The U.N. General Assembly is best known for its annual, high-level General Debate, during which world leaders do not debate but instead take the podium individually to broadcast largely promotional messages to the globe.
Much of the significant dialogue occurs on the UNGA sidelines, as presidents, prime ministers, foreign ministers, and other movers and shakers meet—largely behind closed doors—to hammer out policies, bridge differences, forge alliances and forward joint initiatives.
Leaders of U.S. Jewish organizations also participate in sideline meetings at the gathering, taking advantage of so many world leaders gathering in New York City at the same time.
Daniel S. Mariaschin, CEO of B’nai B’rith International, told JNS that he had “a certain comfort level” with some leaders he knew from past years.
“I’m not saying that everything we ask for and raise is going to be treated sympathetically and acted upon,” he told JNS. “But I think there was a certain comfort level in the process when the Jewish organizations come each year at this time to raise our agenda. It’s extremely important for our community, internationally.”
‘All of the continents’
Delegations from B’nai B’rith, the Conference of Presidents of Major American Jewish Organizations, the World Jewish Congress, the National Coalition Supporting Eurasian Jewry (formerly the National Council for Soviet Jewry) and the Anti-Defamation League met with leaders from around the globe.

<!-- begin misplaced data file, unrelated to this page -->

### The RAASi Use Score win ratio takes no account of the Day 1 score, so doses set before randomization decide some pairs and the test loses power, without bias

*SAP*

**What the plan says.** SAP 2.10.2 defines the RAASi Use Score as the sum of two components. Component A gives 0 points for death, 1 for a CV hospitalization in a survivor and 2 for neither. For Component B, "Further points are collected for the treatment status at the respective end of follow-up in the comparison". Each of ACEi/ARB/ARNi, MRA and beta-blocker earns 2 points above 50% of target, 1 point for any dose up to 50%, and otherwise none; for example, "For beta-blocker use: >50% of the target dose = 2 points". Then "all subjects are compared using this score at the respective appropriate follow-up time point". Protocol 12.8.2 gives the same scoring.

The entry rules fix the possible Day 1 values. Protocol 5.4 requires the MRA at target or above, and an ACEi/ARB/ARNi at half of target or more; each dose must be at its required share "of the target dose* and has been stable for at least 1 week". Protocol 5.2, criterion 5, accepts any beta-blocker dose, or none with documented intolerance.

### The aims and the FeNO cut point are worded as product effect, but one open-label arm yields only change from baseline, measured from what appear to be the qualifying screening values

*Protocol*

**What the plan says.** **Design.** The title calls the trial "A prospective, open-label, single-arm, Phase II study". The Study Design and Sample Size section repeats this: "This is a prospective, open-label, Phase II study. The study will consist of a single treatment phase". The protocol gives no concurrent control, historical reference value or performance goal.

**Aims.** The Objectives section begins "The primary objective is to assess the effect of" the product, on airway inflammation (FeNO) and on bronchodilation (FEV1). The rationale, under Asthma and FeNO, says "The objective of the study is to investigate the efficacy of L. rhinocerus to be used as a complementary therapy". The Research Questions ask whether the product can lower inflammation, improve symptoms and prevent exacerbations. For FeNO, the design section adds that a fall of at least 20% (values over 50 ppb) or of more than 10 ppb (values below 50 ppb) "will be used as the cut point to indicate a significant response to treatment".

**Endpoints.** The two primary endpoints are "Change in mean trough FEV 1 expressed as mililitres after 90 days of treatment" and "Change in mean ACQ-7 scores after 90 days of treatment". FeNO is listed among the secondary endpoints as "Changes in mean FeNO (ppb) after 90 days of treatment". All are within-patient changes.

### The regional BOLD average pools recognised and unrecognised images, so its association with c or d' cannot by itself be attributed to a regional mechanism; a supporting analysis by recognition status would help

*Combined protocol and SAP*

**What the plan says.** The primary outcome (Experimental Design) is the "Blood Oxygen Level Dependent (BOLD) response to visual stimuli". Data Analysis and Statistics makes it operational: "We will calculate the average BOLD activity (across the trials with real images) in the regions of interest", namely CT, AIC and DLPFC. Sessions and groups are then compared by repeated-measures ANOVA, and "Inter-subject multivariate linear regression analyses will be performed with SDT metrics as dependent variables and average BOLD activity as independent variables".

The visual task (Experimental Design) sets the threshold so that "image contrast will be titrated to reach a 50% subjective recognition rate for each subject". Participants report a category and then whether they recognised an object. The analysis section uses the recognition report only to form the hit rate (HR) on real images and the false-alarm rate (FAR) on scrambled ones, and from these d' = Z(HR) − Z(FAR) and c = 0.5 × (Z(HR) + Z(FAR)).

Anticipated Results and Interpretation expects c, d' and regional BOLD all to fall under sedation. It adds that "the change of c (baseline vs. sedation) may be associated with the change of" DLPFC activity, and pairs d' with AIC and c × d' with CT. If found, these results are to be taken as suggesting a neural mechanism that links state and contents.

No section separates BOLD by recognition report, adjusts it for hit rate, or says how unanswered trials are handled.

They included Turkish President Recep Tayyip Erdoğan, Italian Foreign Minister Antonio Tajani, Egyptian Foreign Minister Sameh Shoukry, Austrian Foreign Minister Alexander Schallenberg and Paraguayan President Santiago Peña, according to Mariaschin. (Israeli Prime Minister Benjamin Netanyahu also met with Erdoğan and Peña.)
“We had meetings covering almost all of the continents—Europe, Central America, Latin America, Asia—and the usual European countries we often see not only during the time of the General Assembly but during the course of the year,” Mariaschin told JNS.
The delegation of Jewish organizations also met with representatives from the United Arab Emirates and Bahrain, on the third anniversary of the signing of the Abraham Accords, which have normalized relationships between Israel and several Arab nations.
“Our message was that we are completely committed to being supportive in any way that we can as Jewish organizations,” Mariaschin said.
UN ‘continuing bias’
The Jewish organizations raised many of the same issues that Israel discusses regularly at the United Nations, including Iran’s nuclear program and its support for terror proxies.
The United Nations’ “continuing bias” against Israel was also a priority, according to Mariaschin.
“We talked a lot about the referral from the General Assembly to the International Court of Justice and expressed our concern, first of all, that the ICJ has no jurisdiction in this case, and secondly, that it’s another example of this constant bias and harassment of Israel,” he told JNS.
At the behest of Palestinians, the General Assembly passed a resolution in late December seeking an advisory opinion from the International Court of Justice on the legal consequences of what the resolution termed Israeli “occupation” of Palestinian territories. Israel takes the position that the court holds no jurisdiction in the matter.